October 5, 2012

Cummins v. W. J. Sparks Co., Rockcastle, 1917

Cummins v. W. J. Sparks Company.

COURT OF APPEALS OF KENTUCKY

173 Ky. 803; 191 S.W. 515; 1917 Ky. LEXIS 519

February 13, 1917, Decided

PRIOR HISTORY:  [***1]  Appeal from Rockcastle Circuit Court. 

DISPOSITION: Judgment reversed, with directions for a new trial.

COUNSEL: SAM C. HARDIN for appellant.

C. C. WILLIAMS and BETHURUM & LEWIS for appellee. 

JUDGES: JUDGE CARROLL. 

OPINION BY: CARROLL 

OPINION

 [*803]   [**515]  OPINION OF THE COURT BY JUDGE CARROLL--Reversing.

The appellee, Sparks Company, operates quite a large stone quarry in Rockcastle county. On one side of the quarry there was a crusher to which rock was carried from other parts of the quarry to be crushed. Running from the crusher through the middle of the quarry there was a track, and branching out from this main track at different points there were spur tracks extending to the walls of the quarry from which the rock intended to be crushed was procured. The rock was transported from the walls of the quarry to the  [*804]  crusher on little cars, and each car was in charge of two employes. After the cars were emptied at the crusher, they were pushed by the men back on the main track to the spur on which they were intended to be run out to the rock, and from this point moved on the spur to where they were to be loaded. The spur tracks inclined toward the main track, and the main track towards [***2]  the crusher, and so when a loaded car was started on the spur it would run of its own momentum to the main track and thence to a point near the crusher. There was a rule of the quarry that the empty cars being shoved back from the crusher to where they were to be loaded had the right of way on the main track; that is to say, loaded cars standing on the spurs were to be held until the empty cars had passed the point at which the spur on which the loaded cars were standing intersected the main track.

On the day the accident complained of by the appellant, Cummins, happened, he and another employe who had charge of the operation of one of these cars, were pushing an empty car on the main track from the crusher to the place at which it was to be loaded, and about the time, or shortly before, they reached the point on the main track intersected by a spur, two other employes of the company in charge of a loaded car that was standing chocked on this spur, carelessly or negligently removed the chock, and thereupon the loaded car ran down the spur to the main track and collided with the empty car being shoved by appellant and his partner. In the collision between the two cars appellant was [***3]  injured, and he brought this suit against the company to recover damages.

On a trial of the case, after the evidence for the plaintiff was in, the court directed the jury to return a verdict for the company, and from the judgment on this verdict dismissing the petition, the plaintiff prosecutes this appeal.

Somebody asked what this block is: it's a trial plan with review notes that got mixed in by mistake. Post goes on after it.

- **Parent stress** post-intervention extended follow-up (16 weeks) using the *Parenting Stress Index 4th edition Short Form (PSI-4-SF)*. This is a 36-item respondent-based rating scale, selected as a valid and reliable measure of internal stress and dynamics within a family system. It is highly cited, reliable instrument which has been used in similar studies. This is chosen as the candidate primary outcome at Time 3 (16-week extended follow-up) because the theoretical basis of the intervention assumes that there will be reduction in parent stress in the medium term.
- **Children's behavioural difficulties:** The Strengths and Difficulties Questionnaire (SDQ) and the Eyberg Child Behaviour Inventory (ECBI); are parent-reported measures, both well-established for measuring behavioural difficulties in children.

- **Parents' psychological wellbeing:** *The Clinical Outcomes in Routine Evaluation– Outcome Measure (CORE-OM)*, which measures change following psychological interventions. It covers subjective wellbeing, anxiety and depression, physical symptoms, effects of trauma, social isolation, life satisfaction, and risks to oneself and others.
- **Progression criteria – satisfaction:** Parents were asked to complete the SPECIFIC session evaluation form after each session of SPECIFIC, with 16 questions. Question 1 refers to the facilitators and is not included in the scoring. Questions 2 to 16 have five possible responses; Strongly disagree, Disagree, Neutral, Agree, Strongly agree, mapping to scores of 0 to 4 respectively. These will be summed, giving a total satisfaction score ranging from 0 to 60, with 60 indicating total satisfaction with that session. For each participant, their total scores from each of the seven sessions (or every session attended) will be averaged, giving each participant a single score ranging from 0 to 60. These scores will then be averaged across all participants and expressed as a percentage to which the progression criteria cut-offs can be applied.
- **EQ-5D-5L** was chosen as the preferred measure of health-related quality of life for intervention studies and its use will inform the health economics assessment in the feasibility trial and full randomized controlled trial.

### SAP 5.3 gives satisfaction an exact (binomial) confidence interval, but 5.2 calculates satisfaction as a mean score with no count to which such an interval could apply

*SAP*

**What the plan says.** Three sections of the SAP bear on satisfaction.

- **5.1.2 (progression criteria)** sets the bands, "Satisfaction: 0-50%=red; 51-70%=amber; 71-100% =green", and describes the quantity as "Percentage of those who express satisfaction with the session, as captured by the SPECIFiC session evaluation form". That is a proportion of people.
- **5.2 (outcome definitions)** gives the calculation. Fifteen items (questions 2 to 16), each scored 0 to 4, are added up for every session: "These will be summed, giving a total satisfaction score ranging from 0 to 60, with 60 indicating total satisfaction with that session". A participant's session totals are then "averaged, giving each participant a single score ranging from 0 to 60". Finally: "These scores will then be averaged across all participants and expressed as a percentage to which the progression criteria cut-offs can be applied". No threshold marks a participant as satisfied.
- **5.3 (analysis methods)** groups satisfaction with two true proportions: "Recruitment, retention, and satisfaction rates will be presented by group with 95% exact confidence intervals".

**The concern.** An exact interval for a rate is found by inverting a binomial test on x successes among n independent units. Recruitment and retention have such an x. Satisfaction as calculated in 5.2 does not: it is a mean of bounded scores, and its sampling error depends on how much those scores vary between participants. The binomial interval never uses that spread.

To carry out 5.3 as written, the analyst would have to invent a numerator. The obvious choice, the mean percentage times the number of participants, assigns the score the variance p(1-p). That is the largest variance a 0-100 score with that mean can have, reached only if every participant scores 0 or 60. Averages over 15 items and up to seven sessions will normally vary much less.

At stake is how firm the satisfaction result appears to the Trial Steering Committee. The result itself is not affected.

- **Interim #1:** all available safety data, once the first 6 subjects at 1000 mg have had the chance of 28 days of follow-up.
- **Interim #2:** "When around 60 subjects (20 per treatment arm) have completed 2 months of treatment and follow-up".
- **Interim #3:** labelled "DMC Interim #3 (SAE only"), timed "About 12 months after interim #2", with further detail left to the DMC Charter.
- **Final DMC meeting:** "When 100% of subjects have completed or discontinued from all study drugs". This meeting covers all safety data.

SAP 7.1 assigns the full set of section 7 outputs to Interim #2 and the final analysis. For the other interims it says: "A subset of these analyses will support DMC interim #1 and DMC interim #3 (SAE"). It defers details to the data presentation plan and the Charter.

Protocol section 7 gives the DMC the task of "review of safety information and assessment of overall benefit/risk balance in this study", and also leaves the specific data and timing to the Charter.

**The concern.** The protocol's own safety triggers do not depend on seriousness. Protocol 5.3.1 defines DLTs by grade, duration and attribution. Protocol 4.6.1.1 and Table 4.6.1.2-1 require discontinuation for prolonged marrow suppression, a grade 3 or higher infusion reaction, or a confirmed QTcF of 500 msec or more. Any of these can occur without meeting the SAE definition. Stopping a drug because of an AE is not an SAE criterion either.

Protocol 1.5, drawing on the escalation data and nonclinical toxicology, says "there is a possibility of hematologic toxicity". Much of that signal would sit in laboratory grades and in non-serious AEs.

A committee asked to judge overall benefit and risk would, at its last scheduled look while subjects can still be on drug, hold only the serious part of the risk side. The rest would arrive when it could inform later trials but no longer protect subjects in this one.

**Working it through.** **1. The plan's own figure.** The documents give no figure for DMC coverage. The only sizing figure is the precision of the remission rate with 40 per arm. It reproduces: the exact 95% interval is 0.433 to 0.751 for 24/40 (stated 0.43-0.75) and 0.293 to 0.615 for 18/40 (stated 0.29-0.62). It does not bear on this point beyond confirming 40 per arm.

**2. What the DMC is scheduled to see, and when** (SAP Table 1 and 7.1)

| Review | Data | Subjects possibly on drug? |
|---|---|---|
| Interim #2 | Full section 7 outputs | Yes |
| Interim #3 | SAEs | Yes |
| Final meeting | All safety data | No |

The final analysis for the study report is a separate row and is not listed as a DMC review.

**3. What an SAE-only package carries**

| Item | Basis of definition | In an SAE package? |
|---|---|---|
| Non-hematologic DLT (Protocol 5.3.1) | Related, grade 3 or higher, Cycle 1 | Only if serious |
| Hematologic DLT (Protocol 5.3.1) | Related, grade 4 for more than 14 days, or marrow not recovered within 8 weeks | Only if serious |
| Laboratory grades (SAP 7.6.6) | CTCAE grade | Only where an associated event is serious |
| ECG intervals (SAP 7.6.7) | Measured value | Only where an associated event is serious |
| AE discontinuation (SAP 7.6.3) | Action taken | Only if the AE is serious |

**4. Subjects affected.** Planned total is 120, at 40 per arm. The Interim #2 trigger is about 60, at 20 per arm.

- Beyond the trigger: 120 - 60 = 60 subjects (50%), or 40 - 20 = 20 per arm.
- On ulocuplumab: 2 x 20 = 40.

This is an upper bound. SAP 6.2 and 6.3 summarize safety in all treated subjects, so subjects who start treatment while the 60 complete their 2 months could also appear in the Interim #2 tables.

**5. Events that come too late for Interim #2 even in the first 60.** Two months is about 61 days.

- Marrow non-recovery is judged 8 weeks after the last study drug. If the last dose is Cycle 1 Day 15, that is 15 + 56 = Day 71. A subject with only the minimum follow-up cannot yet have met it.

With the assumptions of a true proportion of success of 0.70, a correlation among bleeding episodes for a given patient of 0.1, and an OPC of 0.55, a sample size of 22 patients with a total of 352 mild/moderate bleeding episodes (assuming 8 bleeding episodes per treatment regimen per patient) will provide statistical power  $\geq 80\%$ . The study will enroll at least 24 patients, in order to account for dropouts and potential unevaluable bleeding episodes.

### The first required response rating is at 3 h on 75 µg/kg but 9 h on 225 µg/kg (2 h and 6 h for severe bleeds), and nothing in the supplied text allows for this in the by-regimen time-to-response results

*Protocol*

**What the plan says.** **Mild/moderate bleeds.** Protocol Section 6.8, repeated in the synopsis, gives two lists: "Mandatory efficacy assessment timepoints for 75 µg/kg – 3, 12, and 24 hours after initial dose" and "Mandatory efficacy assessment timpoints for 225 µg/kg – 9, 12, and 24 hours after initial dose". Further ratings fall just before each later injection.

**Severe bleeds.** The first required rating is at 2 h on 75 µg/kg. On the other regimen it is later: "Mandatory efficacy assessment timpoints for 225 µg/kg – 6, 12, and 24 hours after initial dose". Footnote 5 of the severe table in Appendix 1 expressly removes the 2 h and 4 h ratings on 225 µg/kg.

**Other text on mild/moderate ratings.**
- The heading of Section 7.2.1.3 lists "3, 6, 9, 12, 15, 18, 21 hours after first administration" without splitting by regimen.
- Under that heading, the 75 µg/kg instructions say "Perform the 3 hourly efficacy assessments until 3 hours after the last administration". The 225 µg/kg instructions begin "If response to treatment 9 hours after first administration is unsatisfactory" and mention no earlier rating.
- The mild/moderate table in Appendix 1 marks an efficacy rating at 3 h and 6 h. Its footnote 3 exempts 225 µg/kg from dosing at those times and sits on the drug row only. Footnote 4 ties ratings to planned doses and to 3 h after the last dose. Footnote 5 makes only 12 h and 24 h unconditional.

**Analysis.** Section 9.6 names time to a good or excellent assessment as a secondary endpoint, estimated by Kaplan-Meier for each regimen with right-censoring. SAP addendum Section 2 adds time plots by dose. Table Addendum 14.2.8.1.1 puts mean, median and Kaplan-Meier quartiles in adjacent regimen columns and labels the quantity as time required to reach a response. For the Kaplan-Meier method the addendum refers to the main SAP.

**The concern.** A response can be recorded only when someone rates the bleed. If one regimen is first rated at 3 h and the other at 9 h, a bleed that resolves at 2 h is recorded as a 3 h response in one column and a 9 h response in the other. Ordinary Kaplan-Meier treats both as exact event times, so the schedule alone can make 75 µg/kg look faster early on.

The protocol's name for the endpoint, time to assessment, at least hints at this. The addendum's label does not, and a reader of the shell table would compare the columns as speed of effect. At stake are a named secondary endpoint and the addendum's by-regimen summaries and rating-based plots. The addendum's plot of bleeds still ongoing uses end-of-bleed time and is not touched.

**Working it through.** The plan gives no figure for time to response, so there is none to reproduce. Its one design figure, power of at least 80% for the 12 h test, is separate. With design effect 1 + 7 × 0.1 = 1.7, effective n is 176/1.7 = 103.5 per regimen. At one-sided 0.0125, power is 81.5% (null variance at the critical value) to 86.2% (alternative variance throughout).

Counsel for both parties agree that the trial judge was of the opinion that the operators of these cars were fellow servants and hence there could be no recovery against the company by one of these servants for an injury caused to him by the carelessness or negligence of another servant, and having this view of the matter, was influenced to order the verdict.

 [*805]  We think the trial judge was mistaken in assuming that the operators of these separate cars were fellow servants in the sense that the company would not be liable for an injury to the operator of one car caused by the negligence of the operator of another car. It is true they were fellow servants in the sense that all of them were employes of the same master and were engaged in similar service, but the operators of one of these cars had no control or direction over the operators of any of the other cars. The [***4]  plaintiff and his partner were occupied with their duties connected with the operation of the car they were moving and had no control over the two men, or either of them, who were operating the loaded car. The plaintiff and his partner were not so associated with the two persons operating the loaded car as that they could under all circumstances, by the exercise of ordinary care and attention, protect themselves from the negligent acts of the operators of the other car.

The evidence in this record does not show that the plaintiff was guilty of any negligence or lack of attention in failing to observe the movement of the car which collided with the one he was pushing. He had a [**516]  right under the rules of the company to assume that the loaded car would not be run out on the main track until his car had passed the spur on which the loaded car was located. But without commenting further on the evidence, we see no difference between the position of the operators of these separate cars and the position of motormen on different cars, or men on different trains, or operators on different mine cars. In each of these classes of cases we have held that the fellow servant rule did not [***5]  apply and that the master might be held liable in damages for an injury to one motorman or one trainman or one mine-car man caused by the negligence of a motorman on another car or a trainman on another train or a miner on another mine car. L. & N. Railroad v. Brown, 127 Ky. 732; City Railway Co. v. Hibbitt, 139 Ky. 43; Clinger's Adm'x v. Chesapeake & O. R. Co., 128 S.W. 1055; Stearns Coal & Lumber Co. v. Tuggle, 156 Ky. 714, 161 S.W. 1112; L. & N. Railroad v. Moore, 156 Ky. 708.

Wherefore, the judgment is reversed, with directions for a new trial.

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